Before Jones created the North Carolina Theatre, Raleigh’s Memorial Auditorium was a antiquated and dusty facility, mostly used for high school graduations and a few symphony concerts.
Jones success with NCT led to a massive renovation of the building in the early 1990’s, with a new glass lobby, royal staircase, modern production capabilities, new seats, restrooms, dressing rooms and backstage space, along with the addition of a new concert/symphony hall, smaller opera theatre, and a 150-seat black box theatre.
The Kennedy family has long been known for their philanthropic work through Raleigh and eastern North Carolina. Lauren’s parents, K.D. and Sara Lynn Kennedy, provided critical private funding to the major expansion of the downtown Raleigh facility, which not only allowed for larger NCT’s productions but also allowed major Broadway tours such as Phantom of the Opera and Miss Saigon to use the facility. They also are major benefactors to Barton College in Wilson including funding the creation of a performing arts center.
The Kennedy family support of NCT has been critical to the organizations success for nearly 40 years and the creation of the newly formed Theatre Raleigh.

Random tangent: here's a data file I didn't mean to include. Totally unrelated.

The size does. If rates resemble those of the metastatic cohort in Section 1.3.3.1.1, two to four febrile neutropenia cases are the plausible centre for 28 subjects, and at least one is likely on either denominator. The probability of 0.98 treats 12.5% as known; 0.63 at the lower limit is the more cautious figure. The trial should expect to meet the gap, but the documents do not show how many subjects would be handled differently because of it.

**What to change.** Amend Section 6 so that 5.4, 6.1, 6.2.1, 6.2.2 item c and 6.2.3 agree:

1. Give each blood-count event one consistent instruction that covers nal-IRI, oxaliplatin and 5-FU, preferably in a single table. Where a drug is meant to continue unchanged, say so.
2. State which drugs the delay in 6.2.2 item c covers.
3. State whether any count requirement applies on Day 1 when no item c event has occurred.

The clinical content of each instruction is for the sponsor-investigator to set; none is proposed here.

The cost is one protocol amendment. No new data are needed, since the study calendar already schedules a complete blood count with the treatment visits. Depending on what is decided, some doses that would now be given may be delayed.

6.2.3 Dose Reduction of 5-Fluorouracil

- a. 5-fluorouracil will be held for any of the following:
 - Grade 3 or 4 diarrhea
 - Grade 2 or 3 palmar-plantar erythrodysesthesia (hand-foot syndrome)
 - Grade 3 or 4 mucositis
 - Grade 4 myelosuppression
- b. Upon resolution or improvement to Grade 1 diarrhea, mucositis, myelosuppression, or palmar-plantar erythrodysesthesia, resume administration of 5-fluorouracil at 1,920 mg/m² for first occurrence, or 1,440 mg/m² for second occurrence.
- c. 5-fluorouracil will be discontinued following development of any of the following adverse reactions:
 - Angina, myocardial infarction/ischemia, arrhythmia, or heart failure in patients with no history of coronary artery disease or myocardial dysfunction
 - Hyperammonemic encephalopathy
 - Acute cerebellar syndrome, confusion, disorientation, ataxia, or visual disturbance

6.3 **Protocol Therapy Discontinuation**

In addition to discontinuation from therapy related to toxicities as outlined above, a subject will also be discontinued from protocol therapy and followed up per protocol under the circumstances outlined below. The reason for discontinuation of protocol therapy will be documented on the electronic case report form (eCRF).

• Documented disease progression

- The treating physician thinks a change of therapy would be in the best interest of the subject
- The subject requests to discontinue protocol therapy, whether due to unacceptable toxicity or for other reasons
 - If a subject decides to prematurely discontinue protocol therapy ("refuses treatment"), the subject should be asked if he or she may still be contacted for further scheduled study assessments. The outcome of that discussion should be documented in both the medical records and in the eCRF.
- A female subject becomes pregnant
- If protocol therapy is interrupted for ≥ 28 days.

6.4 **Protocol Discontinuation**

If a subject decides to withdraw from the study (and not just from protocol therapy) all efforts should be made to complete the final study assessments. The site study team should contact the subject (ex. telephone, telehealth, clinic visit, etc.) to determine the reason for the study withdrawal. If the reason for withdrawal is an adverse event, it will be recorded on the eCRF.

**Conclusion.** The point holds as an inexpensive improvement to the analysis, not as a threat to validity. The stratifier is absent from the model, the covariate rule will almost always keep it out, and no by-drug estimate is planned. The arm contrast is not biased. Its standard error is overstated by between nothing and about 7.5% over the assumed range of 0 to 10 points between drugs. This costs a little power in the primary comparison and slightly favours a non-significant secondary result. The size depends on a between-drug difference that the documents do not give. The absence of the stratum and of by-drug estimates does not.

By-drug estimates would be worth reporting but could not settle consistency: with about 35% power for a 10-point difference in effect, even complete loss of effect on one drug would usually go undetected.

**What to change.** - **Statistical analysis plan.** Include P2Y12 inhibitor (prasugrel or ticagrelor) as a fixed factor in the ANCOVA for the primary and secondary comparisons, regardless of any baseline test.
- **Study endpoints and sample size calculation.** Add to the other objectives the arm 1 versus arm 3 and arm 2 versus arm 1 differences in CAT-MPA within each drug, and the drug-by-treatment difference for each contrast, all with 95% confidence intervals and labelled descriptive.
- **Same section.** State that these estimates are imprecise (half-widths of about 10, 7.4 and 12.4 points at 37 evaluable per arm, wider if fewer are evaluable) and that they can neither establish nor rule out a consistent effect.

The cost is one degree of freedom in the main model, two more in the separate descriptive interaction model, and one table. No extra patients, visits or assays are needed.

Jones retired from running NCT’s daily operations years ago. She has continued to serve on the Board of Directors, as North Carolina’s premier professional theatre advocate, and as a mentor to rising North Carolina stars.
“I feel like I am looking at my life, and I thank you for giving me a life,” said Jones. “It never was about me; it was about you. I never would have been able to do anything without the talent you people have.”
The De Ann S. Jones stage is located at the Theatre Raleigh Arts Center, 6638 Old Wake Forest Road in Raleigh. Theatre Raleigh produces professional musicals and plays in an intimate setting.
The North Carolina Theatre continues to produce blockbuster musical theatre in Raleigh’s Memorial Auditorium inside the Duke Energy Center for the Preforming Arts. Next year, NCT will honor Dee An Jones during its 40th anniversary with a new production of Camelot, the first NCT show, produced by Jones in 1984.